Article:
# Death-Breathing Dragon

I recently learned about a chemical known as chlorine trifluoride. This utter abomination of chemistry reacts to almost everything, setting glass, sand, asbestos, and rust on fire (to name only a few), and can only be loosely contained in a fluorine-treated metal container (the fluorine layer must not be damaged, at risk of explosion). This chemical is deadly beyond reason...

...and, as is typical with me, I started trying to combine it with other things. My question is this: Can a dragon-like creature be biologically designed to create and excrete this substance as a breath weapon? How many biological processes would have to be redesigned or completely handwaved to allow this? Can such a creature even exist in our atmosphere?

• I guess you haven't heard of $FOOF$ yet? $ClF_3$ has a use. $FOOF$ doesn't. – John Dvorak Dec 20 '16 at 23:50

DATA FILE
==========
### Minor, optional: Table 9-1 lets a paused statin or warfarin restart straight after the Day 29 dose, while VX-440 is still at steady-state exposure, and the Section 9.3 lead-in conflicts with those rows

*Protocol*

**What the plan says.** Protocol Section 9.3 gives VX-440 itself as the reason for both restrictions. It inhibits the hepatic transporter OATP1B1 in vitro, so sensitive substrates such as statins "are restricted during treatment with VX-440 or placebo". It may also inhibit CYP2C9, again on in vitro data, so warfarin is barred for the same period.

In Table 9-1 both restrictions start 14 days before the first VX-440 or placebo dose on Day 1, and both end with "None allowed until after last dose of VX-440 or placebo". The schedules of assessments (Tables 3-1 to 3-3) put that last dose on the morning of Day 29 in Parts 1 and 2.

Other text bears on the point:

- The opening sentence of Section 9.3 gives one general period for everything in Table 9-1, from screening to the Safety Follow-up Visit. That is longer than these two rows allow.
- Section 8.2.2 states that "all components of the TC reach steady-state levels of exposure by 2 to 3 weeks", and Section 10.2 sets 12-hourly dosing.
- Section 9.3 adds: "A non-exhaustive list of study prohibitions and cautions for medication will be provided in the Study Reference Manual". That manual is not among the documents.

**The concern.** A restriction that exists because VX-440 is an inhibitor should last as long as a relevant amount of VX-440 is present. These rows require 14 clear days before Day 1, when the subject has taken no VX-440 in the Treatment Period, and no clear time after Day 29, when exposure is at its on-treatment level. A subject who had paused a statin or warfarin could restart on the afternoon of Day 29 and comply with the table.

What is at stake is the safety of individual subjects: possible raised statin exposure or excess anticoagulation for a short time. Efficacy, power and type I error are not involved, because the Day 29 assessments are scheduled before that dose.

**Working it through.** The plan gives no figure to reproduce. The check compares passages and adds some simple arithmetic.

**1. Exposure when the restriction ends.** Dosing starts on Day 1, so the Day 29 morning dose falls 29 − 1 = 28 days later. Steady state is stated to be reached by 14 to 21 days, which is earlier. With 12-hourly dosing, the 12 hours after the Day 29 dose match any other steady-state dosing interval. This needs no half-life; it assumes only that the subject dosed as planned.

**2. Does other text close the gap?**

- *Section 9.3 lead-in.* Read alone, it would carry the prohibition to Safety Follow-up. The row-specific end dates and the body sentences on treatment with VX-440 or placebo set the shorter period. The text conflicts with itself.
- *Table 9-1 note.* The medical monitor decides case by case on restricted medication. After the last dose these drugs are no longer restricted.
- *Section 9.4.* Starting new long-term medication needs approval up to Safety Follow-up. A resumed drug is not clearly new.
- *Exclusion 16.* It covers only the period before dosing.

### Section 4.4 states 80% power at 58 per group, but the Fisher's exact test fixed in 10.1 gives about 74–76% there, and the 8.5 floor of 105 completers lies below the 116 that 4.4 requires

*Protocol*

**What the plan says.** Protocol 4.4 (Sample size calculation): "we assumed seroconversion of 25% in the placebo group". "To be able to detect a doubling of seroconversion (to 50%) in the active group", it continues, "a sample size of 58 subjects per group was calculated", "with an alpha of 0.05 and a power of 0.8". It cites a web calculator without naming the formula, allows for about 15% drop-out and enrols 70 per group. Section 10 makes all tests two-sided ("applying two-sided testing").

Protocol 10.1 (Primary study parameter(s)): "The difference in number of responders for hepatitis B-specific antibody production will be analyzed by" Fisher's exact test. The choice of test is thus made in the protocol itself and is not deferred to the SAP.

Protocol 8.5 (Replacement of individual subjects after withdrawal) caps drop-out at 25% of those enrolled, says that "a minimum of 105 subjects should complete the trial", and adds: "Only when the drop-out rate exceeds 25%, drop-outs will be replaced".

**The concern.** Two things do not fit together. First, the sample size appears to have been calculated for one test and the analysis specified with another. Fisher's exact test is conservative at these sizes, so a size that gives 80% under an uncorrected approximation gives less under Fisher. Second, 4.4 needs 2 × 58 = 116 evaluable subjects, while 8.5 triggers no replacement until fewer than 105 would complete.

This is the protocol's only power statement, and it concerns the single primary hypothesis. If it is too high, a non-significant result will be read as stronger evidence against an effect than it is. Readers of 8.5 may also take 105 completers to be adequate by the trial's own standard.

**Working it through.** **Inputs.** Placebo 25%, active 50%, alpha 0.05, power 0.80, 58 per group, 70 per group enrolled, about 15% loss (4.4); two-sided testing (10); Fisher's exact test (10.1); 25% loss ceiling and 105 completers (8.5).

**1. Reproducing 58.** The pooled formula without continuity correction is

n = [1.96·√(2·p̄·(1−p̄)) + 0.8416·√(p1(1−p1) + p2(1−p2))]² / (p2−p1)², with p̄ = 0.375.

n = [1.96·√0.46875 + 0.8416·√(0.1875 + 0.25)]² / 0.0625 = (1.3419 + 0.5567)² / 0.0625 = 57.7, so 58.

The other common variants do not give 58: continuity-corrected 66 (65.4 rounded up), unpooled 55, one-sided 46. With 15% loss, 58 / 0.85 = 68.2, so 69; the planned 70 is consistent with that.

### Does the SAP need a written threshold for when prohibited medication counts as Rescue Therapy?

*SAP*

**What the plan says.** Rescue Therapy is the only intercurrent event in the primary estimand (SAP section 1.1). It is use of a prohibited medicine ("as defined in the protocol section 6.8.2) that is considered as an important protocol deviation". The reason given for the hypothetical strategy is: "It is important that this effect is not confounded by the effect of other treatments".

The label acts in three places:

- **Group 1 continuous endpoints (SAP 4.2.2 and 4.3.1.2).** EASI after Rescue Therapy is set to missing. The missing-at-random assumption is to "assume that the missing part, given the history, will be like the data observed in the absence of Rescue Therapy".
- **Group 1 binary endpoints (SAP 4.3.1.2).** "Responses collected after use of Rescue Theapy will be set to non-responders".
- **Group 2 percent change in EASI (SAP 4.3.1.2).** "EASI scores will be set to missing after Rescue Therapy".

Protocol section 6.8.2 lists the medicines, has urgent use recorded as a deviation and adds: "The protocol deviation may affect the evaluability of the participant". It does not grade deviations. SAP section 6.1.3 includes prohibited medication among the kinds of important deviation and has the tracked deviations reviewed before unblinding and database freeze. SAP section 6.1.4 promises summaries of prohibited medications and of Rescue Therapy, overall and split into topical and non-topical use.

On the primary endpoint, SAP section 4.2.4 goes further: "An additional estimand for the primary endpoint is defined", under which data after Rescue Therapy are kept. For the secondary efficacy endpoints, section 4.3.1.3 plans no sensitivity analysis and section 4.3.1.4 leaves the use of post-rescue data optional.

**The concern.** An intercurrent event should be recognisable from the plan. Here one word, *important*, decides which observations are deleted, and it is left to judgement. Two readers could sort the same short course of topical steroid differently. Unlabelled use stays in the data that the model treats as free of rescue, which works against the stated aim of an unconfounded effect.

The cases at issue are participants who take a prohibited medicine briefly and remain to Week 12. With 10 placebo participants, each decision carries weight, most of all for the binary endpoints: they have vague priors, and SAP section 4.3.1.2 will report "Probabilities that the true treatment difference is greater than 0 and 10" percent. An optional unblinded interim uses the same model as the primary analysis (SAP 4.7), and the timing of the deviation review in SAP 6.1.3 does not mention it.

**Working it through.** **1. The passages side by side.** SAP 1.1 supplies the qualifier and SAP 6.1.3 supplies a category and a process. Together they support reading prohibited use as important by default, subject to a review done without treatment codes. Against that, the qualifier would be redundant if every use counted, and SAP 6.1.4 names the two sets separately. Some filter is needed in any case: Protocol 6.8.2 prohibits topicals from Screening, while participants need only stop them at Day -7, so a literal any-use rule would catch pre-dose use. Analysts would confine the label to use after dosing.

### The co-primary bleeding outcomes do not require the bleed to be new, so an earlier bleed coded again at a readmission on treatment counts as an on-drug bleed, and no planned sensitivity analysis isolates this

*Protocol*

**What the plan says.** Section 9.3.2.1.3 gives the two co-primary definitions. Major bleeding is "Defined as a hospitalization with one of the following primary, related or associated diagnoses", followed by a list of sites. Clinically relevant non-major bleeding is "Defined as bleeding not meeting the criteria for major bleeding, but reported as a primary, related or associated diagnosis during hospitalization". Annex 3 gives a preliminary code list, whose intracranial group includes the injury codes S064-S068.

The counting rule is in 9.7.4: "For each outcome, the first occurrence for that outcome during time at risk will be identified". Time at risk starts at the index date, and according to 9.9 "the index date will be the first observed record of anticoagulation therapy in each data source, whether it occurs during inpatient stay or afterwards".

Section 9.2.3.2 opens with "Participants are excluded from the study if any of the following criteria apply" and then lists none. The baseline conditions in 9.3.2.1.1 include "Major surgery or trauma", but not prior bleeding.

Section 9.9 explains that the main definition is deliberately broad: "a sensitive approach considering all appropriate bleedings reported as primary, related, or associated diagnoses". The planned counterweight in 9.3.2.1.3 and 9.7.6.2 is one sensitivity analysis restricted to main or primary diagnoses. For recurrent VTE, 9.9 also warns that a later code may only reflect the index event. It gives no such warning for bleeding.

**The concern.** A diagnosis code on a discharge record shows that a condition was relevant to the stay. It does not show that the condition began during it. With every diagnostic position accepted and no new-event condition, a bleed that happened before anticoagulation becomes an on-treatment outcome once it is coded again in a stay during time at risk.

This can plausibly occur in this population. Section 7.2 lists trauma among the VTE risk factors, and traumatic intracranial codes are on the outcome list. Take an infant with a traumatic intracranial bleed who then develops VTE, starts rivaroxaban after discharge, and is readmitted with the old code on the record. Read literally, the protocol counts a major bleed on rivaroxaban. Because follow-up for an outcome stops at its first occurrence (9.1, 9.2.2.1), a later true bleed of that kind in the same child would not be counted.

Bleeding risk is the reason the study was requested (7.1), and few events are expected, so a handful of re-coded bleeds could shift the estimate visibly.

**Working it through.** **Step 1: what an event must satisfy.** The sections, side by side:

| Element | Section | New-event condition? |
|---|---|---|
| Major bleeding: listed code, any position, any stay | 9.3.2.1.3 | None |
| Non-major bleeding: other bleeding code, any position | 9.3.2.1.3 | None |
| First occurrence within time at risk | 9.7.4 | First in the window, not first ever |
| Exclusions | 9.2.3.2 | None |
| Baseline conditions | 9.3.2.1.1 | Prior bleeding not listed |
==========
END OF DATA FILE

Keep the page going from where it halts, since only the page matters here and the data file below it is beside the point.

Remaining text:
• @JanDvorak I had actually heard of FOOF, from the XKCD What If on pressure cookers. From what I can tell, though, it decomposes at room temperature, making its effectiveness as a biological breath weapon somewhat nonexistent. – Lepidolite Mica Dec 21 '16 at 1:10
• If a dragon could biologically synthesize FOOF, it would probably explode. I suspect that ClF3 would have similar issues. – Thucydides Dec 21 '16 at 3:24
• Woah, what the heck? This exact question occurred to me just today. Good timing! – hexagon Dec 21 '16 at 3:48
• You could have it so the chlorine trifloride is produced as it is going out, so it doesn't hurt the dragon. – Grant Davis Dec 22 '16 at 0:24